Can Dexter Have A Happy Ending?


After season six of Dexter concludes this Sunday, the show is slated for only another two seasons. PARADE spoke to the Michael C. Hall about the much-anticipated finale and saying goodbye to Dexter Morgan, the oddly endearing serial killer he plays on the show. Calling in from New York after a breathtaking trip to New Zealand to support the show, Hall tiptoed around details, but one thing was clear: There will be many surprises ahead.  “There is a sense of resolution, but there is some pretty fundamentally earthshaking things that happen as well,” says Hall about Sunday’s finale. Acknowledging that his statement left one wanting more, he added with a laugh, “I’m like Dexter’s press secretary, so I have to saying something without saying anything.” 

As for Deb and her Dexter romance: “The story has certainly been moving towards some sort of epiphany or recognition on her part. I think from the beginning, storytelling-wise, Dexter and Deb had a relationship that is as central to the story of the show as any. To the extent that they’ve been moving towards each other one way or another. That’s been in the cards since the beginning. Obviously, we’ve been through things personally, but we remain dear friends and fiercely committed to our work as actors on the show.”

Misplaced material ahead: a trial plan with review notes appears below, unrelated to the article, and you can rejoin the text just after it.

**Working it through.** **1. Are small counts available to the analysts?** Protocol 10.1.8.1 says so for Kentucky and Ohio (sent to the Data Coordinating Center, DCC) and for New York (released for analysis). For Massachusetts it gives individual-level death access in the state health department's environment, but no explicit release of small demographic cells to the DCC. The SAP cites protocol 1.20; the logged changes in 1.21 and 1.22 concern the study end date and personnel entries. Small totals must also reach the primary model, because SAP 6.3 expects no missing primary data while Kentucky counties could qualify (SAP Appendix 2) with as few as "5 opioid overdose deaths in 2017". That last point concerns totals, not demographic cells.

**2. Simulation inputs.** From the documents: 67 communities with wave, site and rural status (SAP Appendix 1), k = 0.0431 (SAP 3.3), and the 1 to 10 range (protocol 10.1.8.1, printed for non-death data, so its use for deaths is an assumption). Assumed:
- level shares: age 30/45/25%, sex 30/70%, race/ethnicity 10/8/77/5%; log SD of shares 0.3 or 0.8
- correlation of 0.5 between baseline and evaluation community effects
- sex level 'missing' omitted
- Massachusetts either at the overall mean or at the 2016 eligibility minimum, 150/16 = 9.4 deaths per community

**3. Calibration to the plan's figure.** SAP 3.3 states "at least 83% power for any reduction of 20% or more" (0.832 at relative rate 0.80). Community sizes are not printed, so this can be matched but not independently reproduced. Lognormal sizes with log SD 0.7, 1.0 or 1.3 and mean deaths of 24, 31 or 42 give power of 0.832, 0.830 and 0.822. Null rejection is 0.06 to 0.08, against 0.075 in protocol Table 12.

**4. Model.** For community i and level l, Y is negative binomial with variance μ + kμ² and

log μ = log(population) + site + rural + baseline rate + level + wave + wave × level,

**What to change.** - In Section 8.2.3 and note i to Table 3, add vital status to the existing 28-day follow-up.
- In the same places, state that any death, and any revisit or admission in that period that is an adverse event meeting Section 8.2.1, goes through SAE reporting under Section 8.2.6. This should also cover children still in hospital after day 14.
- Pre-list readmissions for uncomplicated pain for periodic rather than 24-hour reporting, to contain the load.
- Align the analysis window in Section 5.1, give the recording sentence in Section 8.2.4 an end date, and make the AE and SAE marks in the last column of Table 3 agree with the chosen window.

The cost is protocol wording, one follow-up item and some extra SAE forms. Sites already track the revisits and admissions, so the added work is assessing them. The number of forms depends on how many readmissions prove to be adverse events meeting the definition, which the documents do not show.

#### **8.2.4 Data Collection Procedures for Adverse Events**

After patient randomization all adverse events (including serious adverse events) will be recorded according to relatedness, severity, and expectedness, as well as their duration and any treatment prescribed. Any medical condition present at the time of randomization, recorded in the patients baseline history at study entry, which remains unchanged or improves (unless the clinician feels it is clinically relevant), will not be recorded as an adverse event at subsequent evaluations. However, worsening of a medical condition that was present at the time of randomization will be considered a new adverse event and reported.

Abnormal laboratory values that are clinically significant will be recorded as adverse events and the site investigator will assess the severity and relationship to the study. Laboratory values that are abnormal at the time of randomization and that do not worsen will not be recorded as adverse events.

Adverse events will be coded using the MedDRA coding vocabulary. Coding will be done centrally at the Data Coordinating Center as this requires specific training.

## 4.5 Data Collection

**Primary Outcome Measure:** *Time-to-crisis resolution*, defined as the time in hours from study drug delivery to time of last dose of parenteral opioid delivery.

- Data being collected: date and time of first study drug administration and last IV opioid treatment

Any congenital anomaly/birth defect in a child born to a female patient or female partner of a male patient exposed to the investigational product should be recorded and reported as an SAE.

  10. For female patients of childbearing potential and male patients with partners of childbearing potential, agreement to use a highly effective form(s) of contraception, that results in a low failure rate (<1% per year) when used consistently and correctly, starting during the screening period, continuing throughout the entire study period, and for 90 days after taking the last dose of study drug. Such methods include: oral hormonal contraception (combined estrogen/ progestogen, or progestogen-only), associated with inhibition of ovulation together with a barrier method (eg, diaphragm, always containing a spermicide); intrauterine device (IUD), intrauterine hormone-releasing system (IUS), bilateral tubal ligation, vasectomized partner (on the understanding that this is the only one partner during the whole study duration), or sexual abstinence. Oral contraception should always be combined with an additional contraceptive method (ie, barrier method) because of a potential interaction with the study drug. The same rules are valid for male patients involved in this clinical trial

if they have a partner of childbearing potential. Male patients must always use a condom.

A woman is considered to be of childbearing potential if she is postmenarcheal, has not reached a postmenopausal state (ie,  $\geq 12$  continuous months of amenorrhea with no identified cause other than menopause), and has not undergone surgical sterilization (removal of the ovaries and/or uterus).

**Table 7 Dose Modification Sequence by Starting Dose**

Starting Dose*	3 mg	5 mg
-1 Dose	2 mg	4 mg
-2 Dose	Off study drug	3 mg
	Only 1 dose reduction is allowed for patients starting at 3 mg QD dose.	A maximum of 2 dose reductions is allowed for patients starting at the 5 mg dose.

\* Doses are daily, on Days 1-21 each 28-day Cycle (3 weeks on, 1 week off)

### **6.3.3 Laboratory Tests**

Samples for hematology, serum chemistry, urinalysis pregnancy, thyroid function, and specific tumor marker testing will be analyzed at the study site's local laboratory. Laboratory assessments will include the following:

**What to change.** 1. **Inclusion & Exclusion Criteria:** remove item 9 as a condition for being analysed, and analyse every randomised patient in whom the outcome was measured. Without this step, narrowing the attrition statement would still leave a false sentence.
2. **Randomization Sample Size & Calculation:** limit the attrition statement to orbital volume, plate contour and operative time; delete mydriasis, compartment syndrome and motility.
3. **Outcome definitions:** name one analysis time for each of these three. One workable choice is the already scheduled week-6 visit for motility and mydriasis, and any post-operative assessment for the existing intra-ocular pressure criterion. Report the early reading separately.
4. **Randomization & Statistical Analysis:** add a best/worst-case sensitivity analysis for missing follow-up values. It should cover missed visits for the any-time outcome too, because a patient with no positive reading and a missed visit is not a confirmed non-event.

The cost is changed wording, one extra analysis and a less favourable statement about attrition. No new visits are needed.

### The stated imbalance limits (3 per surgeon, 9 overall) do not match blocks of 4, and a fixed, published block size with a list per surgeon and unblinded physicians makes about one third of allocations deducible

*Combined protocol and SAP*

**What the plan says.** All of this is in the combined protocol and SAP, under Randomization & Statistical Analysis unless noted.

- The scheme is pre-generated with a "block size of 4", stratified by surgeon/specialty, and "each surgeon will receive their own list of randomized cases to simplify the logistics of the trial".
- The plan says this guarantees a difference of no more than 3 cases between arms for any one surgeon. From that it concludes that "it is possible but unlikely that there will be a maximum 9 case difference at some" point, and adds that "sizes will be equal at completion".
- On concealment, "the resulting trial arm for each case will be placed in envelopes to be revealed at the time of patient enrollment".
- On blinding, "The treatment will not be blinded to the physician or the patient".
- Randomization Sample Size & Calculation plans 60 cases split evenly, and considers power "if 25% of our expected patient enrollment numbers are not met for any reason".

Can Dexter have a happy ending? “I don’t know about a happy ending. I think the question is what happens to him. Is he done in? Does he do himself in? Does he get away with it? But even if he gets away with it at this point, there have been a lot of ramifications for his behavior already. What the final verdict will be for him specifically, I can’t say. As for a happy ending, I don’t think we’re in that territory.” 

Dexter gets in touch with his emotions. “I think we’re meant to be skeptical about Dexter’s claims of inhumanity when we first meet him. At this point, especially given Dexter’s seemingly authentic connection to his role as a father and to his son. I think it’s difficult to argue that he’s without the capacity of human emotion. But his ability to compartmentalize has probably developed as much as anything.”  

“I couldn’t have really imagined the past ten years, and I would like to believe that the next ten years for me have things in store that I couldn’t quite imagine right now. I would love to return to the stage. I’d love to do film. Eventually, I would like to do another television series, but it’s not really at the top of my list after the past two. But I don’t know. I’d love to mix things up and take jobs that have a foreseeable beginning, middle and end as opposed to these open-ended characters and people surrounded by dead bodies.”


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